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"The place I describe here is a composite of cities I have called home or had to call home. The origin of the poem’s title should be obvious. I hope it is just as obvious that it is possible to hate and love the place you are from."
—Mark Jarman

Tale of Two Cities

Mark Jarman, 1952

Sick as it approaches, sick as it departs.
In fall the hulks of burned out houses stand unrazed.
In winter bearded with fire truck ice they stand unrazed.
The ice cream maker, the piano tuner, the ceramist and tile engraver,—
The belovèd craftsmen turn up killed at their work places.
And the river, stingy, greedy, shrinks and enlarges.
And bumper stickers protest how people like it here. The hated city.

And the loved city? Only at a distance can it be loved.
How else do those mean little squares and boulevards sprouting their haystraw weeds
Become the Champs-Elysées and Princes Street, except in memory?
Shadowy byways and alleys, wildflower chain linked lots
Where a lover turned and smiled and did more than kiss,
And corners where small hilarities gathered, teasing,
But singing in unison,—these map happiness.

The hated city. The loved city. The same city.

Copyright © 2013 by Mark Jarman. Used with permission of the author. This poem appeared in Poem-A-Day on August 27, 2013. Browse the Poem-A-Day archive.

Copyright © 2013 by Mark Jarman. Used with permission of the author. This poem appeared in Poem-A-Day on August 27, 2013. Browse the Poem-A-Day archive.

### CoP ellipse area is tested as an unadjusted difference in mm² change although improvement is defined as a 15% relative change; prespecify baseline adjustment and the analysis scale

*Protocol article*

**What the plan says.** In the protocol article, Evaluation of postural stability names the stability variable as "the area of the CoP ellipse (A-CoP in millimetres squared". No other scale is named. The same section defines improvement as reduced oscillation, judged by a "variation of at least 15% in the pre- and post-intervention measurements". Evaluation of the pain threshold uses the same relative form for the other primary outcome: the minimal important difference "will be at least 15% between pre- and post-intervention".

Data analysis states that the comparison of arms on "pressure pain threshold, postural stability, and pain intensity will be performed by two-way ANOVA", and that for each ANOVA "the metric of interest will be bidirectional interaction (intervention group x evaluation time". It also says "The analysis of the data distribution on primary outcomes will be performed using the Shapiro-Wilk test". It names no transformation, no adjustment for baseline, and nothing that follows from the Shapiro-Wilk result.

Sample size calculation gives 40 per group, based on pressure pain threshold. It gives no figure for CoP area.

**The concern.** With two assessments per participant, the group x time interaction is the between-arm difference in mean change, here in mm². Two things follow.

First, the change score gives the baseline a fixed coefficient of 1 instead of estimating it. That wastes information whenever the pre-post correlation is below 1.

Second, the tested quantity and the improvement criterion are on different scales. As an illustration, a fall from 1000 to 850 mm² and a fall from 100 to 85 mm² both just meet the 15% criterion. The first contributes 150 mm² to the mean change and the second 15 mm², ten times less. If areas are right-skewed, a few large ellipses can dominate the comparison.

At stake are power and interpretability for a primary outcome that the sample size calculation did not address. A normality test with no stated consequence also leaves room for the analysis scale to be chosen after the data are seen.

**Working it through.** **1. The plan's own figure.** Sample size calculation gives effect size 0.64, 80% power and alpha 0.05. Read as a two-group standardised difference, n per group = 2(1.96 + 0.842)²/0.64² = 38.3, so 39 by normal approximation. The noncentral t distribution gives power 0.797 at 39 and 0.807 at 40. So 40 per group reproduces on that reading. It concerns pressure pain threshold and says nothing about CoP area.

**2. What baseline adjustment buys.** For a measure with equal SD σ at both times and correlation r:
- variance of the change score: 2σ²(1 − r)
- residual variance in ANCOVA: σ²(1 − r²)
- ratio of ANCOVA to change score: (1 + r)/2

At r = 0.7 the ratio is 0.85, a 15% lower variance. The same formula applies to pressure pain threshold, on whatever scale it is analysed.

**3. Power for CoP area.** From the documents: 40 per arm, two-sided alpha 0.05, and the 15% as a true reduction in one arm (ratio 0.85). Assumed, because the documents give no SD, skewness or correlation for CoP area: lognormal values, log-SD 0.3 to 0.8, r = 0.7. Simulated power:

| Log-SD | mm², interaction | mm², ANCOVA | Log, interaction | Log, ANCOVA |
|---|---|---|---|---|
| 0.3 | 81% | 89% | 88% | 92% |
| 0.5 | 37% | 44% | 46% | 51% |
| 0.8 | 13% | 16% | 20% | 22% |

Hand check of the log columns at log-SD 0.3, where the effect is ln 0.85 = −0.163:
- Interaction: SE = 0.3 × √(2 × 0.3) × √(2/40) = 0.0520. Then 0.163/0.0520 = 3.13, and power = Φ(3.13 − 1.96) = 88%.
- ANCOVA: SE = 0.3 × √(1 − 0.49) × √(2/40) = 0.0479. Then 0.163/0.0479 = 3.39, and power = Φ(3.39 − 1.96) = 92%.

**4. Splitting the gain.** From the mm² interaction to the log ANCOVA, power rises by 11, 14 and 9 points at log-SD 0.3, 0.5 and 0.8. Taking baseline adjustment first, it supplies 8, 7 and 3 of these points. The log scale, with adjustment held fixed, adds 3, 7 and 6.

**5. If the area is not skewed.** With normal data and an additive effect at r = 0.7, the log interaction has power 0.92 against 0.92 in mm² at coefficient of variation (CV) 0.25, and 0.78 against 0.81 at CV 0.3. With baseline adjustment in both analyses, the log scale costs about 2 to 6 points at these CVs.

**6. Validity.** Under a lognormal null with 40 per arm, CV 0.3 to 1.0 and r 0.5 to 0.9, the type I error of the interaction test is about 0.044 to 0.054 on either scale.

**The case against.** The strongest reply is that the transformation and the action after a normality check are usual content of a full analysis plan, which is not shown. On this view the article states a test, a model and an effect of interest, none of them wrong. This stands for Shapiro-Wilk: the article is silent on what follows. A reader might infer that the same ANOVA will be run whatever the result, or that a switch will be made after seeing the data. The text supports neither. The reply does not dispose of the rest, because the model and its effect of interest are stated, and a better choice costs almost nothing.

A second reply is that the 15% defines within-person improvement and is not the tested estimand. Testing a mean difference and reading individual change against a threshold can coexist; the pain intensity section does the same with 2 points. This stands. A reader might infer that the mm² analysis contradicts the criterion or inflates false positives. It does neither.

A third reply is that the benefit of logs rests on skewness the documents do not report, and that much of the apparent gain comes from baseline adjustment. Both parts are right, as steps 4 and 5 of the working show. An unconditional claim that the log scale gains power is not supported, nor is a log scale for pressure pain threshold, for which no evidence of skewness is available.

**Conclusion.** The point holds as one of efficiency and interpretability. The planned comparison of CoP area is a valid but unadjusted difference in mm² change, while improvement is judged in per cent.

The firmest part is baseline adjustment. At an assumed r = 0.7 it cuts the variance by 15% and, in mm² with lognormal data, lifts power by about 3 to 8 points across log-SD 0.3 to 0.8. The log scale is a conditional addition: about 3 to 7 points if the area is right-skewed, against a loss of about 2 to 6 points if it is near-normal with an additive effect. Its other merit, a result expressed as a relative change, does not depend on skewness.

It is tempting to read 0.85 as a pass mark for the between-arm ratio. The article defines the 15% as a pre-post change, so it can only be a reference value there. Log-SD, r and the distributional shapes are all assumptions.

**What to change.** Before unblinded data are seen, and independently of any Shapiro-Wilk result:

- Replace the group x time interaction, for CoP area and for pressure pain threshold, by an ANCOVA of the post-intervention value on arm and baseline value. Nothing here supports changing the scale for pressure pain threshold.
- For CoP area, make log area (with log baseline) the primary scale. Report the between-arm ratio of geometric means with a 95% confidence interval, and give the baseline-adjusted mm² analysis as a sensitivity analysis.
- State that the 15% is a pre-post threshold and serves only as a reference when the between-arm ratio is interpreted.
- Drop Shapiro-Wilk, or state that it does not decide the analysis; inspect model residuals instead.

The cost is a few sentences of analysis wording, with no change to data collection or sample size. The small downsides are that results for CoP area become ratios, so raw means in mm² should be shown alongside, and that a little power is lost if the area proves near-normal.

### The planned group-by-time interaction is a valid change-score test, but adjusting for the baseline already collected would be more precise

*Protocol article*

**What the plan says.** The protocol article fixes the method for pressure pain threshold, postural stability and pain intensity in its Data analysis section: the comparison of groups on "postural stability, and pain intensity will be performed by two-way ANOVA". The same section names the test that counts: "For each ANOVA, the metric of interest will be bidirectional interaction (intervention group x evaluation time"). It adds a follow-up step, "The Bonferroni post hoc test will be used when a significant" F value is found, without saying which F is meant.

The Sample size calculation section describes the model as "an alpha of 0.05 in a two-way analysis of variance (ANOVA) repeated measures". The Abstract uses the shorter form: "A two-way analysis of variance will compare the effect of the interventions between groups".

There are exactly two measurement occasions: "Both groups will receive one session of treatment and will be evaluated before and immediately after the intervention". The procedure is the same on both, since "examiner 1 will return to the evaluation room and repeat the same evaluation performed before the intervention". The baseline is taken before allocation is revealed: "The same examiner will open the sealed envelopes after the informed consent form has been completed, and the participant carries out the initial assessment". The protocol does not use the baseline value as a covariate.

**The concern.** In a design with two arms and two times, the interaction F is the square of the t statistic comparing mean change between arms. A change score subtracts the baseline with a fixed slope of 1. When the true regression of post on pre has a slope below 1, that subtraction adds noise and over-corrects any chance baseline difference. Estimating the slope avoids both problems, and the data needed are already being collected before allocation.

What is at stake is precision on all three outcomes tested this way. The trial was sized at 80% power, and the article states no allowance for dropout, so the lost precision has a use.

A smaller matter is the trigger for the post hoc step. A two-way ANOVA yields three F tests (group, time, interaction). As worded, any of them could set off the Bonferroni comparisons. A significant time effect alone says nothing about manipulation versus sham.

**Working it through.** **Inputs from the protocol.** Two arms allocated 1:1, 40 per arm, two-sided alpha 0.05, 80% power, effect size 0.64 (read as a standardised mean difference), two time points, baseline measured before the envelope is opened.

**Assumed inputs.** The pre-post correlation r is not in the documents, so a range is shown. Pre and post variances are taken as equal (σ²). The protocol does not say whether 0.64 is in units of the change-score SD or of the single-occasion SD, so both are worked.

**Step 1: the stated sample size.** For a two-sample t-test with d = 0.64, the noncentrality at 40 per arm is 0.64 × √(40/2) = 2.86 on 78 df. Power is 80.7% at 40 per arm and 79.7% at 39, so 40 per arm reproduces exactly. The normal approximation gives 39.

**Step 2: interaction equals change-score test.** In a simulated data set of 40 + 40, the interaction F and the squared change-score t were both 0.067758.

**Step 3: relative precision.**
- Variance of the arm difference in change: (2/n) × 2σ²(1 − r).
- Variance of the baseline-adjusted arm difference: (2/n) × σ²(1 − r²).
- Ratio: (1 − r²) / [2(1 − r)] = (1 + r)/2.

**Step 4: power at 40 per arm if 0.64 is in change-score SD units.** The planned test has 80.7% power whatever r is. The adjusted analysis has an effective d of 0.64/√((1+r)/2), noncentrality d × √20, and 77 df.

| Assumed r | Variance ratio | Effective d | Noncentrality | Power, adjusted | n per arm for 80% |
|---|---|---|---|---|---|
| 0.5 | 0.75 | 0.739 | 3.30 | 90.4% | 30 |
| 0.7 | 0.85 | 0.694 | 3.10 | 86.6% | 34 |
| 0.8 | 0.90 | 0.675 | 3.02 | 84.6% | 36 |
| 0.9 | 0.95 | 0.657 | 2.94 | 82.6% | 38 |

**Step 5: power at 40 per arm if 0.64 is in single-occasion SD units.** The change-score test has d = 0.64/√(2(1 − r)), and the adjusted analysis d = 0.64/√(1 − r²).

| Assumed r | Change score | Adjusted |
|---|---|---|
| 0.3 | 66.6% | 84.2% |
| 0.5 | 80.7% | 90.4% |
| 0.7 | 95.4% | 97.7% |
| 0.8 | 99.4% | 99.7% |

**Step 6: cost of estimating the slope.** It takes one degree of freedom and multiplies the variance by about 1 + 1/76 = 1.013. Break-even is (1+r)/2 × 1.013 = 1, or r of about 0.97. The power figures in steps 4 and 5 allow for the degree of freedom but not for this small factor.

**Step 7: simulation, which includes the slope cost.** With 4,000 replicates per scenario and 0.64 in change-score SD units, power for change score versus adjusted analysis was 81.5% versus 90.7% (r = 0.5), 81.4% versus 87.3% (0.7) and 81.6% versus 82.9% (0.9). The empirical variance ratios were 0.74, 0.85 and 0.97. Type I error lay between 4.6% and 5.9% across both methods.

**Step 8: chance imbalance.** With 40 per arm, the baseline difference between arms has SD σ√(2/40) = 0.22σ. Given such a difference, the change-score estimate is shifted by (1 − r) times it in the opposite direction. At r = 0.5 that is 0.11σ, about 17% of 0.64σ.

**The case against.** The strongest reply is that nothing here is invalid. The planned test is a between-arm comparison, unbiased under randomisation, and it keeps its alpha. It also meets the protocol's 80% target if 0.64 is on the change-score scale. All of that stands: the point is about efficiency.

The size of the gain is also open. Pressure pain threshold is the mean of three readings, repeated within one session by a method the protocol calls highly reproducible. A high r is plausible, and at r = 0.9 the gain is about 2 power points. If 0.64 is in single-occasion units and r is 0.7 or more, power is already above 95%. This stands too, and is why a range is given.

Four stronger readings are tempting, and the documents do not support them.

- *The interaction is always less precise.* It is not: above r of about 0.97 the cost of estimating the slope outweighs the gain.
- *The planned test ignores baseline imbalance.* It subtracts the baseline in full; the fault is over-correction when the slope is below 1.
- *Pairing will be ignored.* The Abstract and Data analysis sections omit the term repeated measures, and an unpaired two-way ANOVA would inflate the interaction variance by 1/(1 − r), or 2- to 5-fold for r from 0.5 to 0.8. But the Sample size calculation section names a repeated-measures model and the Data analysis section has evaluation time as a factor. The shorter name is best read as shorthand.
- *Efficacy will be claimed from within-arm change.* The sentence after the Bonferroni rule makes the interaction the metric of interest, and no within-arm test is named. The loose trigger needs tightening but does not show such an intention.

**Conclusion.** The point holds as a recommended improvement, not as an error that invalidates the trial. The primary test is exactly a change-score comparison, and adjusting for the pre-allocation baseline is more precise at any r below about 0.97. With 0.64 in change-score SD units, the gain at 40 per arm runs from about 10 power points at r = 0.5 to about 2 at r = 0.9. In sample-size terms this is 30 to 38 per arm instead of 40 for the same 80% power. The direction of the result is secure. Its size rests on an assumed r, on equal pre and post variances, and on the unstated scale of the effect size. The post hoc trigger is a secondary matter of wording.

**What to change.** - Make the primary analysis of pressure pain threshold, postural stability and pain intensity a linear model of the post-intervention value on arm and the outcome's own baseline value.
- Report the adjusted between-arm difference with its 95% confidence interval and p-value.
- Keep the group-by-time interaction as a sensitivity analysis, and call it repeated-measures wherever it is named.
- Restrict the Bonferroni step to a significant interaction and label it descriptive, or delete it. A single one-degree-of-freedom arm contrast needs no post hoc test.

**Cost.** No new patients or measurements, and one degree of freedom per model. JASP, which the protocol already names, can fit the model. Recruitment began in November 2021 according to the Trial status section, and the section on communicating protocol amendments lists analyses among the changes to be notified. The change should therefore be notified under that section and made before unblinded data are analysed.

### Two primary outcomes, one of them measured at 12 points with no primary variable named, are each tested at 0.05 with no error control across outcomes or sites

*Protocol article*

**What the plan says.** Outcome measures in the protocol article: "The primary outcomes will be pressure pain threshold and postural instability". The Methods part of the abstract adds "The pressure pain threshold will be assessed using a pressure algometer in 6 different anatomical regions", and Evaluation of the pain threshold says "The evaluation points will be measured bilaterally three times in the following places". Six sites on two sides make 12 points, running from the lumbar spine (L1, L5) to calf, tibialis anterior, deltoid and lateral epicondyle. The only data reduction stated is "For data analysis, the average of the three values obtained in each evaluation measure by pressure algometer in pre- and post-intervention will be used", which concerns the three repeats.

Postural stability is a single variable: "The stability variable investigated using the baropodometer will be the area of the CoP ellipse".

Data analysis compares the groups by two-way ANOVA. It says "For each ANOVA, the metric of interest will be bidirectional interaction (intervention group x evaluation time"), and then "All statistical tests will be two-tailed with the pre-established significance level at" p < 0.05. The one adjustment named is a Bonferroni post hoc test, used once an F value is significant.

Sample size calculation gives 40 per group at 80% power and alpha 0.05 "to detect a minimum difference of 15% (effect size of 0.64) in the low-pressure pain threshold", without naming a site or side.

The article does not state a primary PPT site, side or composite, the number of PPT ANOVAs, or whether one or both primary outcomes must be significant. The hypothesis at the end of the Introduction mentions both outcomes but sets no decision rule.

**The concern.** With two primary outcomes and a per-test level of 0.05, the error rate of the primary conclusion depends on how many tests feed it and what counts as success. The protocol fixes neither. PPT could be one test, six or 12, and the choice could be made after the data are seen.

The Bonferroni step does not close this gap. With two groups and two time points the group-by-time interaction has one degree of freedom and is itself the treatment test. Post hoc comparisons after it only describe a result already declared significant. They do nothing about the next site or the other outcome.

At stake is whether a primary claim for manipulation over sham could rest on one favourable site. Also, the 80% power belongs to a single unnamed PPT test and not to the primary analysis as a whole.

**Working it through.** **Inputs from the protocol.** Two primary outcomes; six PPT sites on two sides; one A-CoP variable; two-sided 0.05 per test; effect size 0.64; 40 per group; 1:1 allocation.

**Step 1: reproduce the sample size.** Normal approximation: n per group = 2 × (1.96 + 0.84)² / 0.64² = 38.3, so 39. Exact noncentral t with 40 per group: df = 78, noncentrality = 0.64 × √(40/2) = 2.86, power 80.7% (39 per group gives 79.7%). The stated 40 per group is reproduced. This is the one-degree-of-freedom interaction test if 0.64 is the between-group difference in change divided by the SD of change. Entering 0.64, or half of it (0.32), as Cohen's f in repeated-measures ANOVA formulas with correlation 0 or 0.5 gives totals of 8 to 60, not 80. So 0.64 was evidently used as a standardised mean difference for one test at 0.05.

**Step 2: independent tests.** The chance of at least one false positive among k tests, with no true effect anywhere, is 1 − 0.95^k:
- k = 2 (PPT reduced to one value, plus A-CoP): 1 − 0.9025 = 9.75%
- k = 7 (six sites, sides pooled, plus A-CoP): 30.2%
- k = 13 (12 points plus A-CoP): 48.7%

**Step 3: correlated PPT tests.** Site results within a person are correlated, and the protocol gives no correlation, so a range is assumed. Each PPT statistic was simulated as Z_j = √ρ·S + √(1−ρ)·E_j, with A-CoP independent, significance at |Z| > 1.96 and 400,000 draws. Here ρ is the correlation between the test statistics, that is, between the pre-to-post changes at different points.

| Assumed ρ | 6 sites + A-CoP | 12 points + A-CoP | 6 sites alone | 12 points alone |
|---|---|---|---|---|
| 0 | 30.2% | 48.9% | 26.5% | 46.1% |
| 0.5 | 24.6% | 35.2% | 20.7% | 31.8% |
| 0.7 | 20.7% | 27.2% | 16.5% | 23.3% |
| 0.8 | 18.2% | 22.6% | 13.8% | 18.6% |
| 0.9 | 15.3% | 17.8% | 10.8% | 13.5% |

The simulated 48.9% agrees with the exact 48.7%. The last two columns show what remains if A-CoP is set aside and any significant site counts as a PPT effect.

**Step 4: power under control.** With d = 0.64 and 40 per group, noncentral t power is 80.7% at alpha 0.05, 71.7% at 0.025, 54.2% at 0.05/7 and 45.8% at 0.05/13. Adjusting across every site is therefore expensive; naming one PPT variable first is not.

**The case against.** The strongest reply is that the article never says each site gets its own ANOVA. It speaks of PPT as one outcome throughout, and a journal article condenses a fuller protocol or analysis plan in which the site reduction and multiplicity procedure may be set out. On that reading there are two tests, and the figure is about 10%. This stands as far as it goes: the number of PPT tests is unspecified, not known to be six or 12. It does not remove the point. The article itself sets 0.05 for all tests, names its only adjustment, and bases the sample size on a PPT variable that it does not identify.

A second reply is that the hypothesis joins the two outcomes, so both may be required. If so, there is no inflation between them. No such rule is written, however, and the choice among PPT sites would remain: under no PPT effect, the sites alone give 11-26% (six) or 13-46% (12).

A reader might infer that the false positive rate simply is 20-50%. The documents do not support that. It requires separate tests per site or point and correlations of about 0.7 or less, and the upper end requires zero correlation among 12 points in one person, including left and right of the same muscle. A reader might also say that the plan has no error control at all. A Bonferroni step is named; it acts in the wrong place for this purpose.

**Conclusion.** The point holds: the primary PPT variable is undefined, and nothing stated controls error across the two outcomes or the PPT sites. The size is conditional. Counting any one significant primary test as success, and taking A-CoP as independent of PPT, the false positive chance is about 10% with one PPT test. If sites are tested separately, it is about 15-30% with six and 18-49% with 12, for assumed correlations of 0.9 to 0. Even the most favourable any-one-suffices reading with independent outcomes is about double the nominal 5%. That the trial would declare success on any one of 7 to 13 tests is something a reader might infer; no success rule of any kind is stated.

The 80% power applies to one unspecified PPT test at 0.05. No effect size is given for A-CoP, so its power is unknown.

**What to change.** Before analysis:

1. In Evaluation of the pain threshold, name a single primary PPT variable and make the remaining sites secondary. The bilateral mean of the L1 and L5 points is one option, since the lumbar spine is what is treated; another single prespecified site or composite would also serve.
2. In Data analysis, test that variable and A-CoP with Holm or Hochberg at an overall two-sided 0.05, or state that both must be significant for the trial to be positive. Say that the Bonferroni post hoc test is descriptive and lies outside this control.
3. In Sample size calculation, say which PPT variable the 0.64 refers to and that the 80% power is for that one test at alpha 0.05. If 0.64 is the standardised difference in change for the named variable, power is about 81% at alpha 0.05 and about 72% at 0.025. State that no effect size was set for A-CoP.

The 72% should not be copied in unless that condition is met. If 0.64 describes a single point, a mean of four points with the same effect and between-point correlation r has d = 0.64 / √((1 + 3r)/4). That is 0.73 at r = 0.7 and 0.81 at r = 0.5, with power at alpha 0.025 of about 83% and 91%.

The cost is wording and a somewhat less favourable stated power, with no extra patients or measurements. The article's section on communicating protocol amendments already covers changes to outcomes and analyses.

Mark Jarman

Mark Jarman

Poet Mark Jarman won the 1998 Lenore Marshall Poetry Prize and has authored many collections of poetry.

by this poet

poem
My parents have come home laughing
From the feast for Robert Burns, late, on foot;
They have leaned against graveyard walls,
Have bent double in the glittering frost,
Their bladders heavy with tea and ginger.
Burns, suspended in a drop, is flicked away
As they wipe their eyes, and is not offended.

What could
poem
To raise a stump of rock into a tower, rolling a stone 
     in place as the years pass.
Strangers who only know your silhouette bid it farewell and
     travel to Japan,
Cross China, venture into India, to Europe, and, changed 
     by time and space,
Sail home over the bulging eye of ocean only to see, when
poem
Roland was a Paladin of Charlemagne,
And he was my mother’s cousin.  The Paladin
Served Charlemagne and died, blowing his horn.
The cousin spent a day with her at the fair
Over sixty years ago.  The great Paladin
Enjoys an epic named after him.
The cousin is remembered as a big kid
Who never grew up.  His first